After finishing my one-year internship and passing my boards, I went into private practice with Dr. David McSwain on Warren Avenue in Detroit. By my second year with him, I became a full and equal partner in the McSwain and Orr Clinic P.C. We had a great working relationship for 27 years. We were both hard workers and did whatever had to be done. I worked Tuesday, Thursday, and Saturday in the office. He worked Monday, Wednesday, and Friday in the office. On our days out of the office, we would make hospital rounds and manage approximately 12 patients per day in the hospital. We also performed tonsillectomies, circumcisions on adults and children, breast biopsies, and assisted other surgeons on any major surgical cases we had. We also delivered babies when any of our patients went into labor. After any or all of these things were done, the day was ours to do with what we wanted to do. In our hay days, we would deliver approximately 12 to 16 babies per month. During the initial 10 to 15 years after starting practice as a General Practitioner at that time, I was able to provide almost all aspects of medical care. I became certified in Family Practice in 1973 when certification for family practitioners started. Having had very detailed training in school and the internship, I felt very confident and competent in performing certain surgeries in the office and some in the hospital. We performed deliveries, pre-and post-natal care. We also read x-rays and treated fractures which included reducing the fracture, casting, and performing follow-up care. We did all aspects of infant and pediatric care, mental health, and most other aspects of medical care.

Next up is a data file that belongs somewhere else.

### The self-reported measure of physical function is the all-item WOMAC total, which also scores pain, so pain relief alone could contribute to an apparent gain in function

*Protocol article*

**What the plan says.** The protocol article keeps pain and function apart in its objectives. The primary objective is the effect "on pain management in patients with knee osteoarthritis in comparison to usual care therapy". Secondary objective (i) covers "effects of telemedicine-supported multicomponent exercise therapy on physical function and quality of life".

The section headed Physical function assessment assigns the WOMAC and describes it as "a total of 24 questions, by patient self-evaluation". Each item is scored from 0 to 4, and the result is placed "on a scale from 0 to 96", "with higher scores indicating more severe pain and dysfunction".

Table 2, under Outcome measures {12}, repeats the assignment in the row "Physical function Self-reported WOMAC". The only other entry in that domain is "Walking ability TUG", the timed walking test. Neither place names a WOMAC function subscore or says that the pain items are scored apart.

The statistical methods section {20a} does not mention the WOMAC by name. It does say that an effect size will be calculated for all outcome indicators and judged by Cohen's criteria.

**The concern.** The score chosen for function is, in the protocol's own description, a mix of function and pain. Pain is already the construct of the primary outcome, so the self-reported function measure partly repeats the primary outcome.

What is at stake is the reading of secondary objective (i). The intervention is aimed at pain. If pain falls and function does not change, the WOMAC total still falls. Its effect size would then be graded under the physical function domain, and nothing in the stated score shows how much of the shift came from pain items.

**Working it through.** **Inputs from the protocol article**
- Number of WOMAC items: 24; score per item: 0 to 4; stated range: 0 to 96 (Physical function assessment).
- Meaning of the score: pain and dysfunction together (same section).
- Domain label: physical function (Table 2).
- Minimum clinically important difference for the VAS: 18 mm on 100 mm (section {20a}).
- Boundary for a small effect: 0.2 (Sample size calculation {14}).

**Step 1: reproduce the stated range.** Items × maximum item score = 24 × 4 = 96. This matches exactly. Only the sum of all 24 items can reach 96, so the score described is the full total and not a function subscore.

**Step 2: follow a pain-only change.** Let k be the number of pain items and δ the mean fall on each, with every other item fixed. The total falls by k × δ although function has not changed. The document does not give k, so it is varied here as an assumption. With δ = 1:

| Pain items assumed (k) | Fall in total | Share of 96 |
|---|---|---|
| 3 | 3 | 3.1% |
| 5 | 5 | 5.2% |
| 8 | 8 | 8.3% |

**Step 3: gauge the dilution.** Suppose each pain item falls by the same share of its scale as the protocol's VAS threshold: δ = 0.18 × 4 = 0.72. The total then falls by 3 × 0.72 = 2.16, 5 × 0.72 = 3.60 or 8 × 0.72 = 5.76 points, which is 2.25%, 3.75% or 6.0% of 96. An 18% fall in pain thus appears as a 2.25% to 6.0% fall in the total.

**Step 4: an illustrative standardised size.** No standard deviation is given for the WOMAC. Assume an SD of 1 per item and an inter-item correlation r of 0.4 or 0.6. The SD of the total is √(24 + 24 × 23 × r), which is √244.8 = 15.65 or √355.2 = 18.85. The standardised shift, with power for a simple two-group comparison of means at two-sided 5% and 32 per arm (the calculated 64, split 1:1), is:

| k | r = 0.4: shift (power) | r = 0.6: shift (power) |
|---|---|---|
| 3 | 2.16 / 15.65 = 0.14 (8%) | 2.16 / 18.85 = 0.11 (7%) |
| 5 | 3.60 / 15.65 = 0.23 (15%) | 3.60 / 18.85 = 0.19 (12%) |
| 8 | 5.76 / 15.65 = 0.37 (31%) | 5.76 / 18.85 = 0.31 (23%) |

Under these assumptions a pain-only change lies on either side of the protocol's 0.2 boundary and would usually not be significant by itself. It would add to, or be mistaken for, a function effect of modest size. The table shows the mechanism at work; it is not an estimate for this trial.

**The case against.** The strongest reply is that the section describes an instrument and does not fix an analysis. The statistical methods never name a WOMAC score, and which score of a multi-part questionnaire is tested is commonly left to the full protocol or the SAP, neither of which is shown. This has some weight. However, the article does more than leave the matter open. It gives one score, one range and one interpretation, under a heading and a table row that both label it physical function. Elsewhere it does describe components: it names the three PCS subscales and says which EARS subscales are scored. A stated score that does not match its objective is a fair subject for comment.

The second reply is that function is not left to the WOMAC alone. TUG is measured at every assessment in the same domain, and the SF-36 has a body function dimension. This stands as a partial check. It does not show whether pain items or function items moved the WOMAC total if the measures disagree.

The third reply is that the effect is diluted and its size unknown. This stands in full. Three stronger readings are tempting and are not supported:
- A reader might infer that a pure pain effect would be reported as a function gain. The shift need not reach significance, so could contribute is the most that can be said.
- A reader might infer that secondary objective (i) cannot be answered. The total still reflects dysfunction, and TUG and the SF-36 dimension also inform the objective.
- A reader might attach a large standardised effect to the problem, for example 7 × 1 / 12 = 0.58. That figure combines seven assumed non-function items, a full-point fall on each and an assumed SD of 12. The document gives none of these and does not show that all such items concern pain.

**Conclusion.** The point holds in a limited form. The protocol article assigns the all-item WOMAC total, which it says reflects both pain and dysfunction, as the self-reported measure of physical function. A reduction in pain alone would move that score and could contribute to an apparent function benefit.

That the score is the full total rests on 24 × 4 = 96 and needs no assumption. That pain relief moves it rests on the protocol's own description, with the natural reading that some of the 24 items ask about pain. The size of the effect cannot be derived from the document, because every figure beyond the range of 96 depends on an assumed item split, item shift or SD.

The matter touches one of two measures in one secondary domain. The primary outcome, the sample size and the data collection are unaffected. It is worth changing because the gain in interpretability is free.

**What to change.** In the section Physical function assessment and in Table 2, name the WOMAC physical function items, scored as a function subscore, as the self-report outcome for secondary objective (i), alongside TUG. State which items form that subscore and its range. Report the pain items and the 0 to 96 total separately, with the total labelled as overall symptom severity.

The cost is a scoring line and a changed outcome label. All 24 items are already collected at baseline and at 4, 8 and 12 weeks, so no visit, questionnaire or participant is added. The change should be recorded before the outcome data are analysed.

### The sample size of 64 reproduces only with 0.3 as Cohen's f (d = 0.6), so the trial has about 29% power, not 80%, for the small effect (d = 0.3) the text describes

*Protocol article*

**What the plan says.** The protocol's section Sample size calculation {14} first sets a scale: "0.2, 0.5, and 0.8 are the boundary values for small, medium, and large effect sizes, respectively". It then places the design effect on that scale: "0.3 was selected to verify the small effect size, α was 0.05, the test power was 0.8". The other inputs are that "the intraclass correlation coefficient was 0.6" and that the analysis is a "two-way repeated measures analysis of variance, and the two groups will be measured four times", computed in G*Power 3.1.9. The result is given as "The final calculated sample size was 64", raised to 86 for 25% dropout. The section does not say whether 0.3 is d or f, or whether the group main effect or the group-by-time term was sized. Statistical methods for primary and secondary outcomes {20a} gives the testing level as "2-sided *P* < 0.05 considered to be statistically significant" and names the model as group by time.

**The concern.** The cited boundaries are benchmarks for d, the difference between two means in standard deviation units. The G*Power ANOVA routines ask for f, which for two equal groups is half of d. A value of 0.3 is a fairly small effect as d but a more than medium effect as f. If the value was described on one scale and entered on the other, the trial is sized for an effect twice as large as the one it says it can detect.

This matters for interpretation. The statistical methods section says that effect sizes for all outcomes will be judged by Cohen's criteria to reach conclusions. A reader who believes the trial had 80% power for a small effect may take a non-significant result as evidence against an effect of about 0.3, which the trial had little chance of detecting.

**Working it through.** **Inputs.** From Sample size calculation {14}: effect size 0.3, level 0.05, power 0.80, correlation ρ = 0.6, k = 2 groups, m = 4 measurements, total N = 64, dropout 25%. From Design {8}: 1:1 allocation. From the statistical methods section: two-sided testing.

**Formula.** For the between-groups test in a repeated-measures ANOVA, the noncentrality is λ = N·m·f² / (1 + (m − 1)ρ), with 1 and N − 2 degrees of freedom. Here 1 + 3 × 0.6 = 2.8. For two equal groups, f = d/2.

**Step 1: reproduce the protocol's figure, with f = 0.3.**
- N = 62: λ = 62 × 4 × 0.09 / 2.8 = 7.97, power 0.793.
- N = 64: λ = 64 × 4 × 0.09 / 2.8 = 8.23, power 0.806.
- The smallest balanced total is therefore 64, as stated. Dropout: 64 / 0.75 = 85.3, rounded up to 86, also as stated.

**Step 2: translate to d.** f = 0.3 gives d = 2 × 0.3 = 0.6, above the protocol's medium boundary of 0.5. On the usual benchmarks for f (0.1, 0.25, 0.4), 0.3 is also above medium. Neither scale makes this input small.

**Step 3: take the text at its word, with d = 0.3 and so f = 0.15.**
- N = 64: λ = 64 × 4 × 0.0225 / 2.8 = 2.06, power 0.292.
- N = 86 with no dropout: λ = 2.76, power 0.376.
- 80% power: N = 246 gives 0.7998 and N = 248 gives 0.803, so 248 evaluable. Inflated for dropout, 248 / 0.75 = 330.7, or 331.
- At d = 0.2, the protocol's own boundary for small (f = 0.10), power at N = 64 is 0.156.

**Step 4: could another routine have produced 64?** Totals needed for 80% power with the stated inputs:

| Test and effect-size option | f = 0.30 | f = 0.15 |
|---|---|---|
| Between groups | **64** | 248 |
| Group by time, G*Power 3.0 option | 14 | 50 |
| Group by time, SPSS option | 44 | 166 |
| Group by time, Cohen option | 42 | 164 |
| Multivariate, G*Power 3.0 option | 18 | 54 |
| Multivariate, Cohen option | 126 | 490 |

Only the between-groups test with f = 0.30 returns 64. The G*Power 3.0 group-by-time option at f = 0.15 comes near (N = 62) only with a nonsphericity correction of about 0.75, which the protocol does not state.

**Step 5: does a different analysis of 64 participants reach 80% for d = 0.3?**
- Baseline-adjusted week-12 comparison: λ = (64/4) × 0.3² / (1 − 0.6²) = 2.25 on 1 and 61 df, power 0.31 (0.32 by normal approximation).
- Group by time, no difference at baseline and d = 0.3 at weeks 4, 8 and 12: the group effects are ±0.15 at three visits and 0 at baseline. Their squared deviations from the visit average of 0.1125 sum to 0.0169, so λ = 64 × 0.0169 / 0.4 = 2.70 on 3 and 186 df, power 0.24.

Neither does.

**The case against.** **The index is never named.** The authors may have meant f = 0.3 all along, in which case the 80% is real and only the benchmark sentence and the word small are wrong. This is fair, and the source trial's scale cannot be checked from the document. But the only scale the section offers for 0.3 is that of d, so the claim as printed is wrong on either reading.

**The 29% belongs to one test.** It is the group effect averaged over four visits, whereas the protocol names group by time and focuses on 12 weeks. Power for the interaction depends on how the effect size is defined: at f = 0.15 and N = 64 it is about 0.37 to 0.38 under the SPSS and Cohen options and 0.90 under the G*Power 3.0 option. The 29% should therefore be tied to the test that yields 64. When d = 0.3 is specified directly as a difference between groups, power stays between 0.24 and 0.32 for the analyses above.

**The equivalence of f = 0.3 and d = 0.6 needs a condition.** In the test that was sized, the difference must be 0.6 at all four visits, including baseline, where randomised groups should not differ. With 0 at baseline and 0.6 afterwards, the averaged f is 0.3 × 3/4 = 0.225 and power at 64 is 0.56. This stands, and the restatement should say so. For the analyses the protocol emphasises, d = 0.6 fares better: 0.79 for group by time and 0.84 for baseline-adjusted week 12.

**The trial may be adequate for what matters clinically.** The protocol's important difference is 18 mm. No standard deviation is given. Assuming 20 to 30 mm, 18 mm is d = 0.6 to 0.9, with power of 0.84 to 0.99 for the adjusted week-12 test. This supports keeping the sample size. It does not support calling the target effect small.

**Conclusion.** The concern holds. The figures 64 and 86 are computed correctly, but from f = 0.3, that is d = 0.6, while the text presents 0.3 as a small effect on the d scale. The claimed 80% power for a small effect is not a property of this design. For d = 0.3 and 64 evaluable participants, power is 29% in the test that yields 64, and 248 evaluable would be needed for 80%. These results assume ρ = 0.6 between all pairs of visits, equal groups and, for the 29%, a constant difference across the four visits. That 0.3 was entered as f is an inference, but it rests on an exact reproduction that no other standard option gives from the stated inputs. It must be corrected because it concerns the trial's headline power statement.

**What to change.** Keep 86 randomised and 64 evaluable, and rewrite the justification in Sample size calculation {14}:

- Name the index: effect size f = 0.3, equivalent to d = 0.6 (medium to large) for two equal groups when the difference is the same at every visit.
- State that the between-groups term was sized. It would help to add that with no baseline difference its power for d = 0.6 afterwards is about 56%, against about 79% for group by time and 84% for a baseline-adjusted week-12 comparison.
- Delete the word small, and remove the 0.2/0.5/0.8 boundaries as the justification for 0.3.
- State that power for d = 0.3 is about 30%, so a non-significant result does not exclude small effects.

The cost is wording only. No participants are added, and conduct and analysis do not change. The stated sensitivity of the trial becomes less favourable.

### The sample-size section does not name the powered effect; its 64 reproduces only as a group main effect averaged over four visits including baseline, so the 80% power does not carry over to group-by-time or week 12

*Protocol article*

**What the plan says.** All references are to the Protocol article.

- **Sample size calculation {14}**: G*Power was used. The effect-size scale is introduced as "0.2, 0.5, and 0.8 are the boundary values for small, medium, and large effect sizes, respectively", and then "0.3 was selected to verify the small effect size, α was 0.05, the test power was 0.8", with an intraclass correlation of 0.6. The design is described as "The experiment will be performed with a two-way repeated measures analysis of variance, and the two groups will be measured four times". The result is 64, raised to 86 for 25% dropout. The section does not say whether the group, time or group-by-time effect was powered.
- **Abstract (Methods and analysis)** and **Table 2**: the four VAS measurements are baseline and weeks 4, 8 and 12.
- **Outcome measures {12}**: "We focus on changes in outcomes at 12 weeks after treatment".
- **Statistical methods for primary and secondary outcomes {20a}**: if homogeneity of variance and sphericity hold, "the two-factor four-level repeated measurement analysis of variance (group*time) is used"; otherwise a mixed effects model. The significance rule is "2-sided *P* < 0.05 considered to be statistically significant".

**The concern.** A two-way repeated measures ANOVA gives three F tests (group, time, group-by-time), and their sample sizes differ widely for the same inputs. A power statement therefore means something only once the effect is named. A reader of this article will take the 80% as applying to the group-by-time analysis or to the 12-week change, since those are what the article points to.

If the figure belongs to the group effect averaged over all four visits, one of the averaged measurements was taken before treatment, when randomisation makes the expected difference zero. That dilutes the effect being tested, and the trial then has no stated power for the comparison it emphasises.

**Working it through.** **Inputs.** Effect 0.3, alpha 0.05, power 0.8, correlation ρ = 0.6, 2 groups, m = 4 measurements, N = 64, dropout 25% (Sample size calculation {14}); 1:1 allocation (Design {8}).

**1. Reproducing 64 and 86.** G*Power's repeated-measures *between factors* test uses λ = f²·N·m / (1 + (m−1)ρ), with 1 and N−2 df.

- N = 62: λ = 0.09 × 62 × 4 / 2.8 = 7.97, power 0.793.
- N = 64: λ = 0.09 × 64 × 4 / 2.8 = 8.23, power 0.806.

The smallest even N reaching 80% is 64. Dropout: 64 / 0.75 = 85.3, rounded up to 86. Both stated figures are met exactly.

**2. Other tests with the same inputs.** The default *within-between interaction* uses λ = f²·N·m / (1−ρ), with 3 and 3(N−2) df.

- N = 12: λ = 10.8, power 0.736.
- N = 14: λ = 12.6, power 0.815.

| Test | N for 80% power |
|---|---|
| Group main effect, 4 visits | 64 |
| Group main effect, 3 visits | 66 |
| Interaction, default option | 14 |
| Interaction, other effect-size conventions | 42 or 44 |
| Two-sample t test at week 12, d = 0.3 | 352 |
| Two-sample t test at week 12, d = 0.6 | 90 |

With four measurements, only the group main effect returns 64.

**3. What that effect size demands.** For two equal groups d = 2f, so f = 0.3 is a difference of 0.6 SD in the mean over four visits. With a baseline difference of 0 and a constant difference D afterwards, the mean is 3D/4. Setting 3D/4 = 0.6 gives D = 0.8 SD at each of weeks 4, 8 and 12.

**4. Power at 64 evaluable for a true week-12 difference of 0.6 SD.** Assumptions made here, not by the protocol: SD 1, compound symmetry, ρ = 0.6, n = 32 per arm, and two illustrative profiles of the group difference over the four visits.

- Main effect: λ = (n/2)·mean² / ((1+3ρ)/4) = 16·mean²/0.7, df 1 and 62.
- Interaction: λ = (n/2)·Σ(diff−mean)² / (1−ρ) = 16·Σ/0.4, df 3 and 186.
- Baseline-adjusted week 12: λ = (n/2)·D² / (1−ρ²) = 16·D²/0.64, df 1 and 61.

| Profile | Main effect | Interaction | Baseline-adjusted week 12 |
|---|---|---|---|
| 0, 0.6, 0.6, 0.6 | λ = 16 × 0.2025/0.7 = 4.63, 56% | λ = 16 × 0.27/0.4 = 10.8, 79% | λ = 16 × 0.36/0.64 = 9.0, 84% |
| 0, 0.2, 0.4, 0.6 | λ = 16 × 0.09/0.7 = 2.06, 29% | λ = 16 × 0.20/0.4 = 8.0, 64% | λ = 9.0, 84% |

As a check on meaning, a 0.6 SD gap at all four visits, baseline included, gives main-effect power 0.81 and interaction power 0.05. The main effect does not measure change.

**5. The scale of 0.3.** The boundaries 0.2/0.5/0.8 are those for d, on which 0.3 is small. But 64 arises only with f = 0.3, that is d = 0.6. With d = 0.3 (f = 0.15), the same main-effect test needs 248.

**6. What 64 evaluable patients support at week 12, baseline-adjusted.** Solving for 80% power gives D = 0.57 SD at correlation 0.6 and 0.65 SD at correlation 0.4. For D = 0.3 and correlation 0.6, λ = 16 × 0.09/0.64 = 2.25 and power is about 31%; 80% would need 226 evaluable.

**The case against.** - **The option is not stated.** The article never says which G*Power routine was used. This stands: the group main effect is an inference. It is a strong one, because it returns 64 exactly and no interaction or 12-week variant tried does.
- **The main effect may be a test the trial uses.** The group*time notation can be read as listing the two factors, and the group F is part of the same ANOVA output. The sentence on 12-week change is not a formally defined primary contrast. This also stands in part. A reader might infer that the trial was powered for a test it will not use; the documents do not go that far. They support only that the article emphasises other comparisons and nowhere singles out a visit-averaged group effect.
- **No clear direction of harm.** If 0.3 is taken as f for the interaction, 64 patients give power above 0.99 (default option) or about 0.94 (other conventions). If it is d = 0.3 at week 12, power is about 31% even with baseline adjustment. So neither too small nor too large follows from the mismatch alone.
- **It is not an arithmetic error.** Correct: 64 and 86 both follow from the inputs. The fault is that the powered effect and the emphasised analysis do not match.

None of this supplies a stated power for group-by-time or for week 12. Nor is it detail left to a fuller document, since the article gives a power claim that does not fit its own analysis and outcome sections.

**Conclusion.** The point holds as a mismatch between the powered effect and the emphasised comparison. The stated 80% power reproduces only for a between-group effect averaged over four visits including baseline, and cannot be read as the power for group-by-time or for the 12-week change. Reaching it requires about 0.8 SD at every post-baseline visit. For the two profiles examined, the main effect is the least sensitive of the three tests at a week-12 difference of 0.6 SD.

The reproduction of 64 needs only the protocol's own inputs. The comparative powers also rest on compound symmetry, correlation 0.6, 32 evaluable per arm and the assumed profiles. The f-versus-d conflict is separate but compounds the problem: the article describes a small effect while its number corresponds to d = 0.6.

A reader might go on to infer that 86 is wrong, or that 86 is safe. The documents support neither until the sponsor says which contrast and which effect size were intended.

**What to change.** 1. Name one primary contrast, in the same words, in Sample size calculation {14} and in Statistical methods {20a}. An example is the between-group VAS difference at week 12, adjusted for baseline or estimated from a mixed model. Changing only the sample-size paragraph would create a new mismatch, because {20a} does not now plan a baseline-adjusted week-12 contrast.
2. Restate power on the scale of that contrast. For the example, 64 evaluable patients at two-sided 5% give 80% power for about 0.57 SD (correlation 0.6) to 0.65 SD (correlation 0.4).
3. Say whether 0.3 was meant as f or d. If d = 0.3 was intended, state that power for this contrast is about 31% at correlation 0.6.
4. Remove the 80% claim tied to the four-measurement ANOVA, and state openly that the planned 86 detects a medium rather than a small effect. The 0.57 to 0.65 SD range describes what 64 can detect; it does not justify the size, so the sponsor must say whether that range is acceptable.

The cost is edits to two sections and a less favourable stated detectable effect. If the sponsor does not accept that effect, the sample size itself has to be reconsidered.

I treated all people equally and completely, and I always felt a close connection to all of my patients. I believe in treating the whole person. The “whole person” approach to medicine embodies the premise that you treat the entire person rather than just their symptoms. This premise is one of the main philosophies of osteopathic medicine. A Doctor of Osteopathic Medicine (D.O.) focuses on preventative healthcare. DOs often help to develop healthy lifestyles to fight or prevent illness.
When a patient comes to me with a medical complaint, not only do I want to do a complete blood workup, but I also conduct a complete exam and explore information from them that may contribute to the onset or longevity of their condition. The treatment may include evaluating any other condition that they could have associated that can contribute to or exacerbate their present condition. Many other factors may be considered, including non-medical factors. An example is if that patient comes in with a complaint of a chronic cough. I consider the following: Do they have allergies? Do they have cats or dogs in the house? Do they smoke, or are they living next to a factory? I may not have seen quite as many patients per hour as other physicians, but I always had a much larger patient load. Besides that, I always felt good at the end of the day that I gave good care to patients. I can remember making a house call on a long-time patient of mine who said he needed to see me but just could not make it into the office. In visiting him (well before I started a house call business), I learned that his wife had recently died, and a sister came from out of state to stay with him.
His main complaint was that his asthma condition was getting worse. While visiting his home, I found dogs, cats, a parakeet, clutter, dust everywhere, and old cloth furniture all over. He was sitting in a chair and next to him was a large oxygen tank, a small respirator with a nasal cannula connected to a smaller mobile oxygen tank. He was having marked wheezing and labored breathing. I immediately requested that the relative clean the whole house out, get rid of all the clutter, all of the furniture, carpet, and pets, etc. I prescribed some additional medicine and came back to see him in one month.
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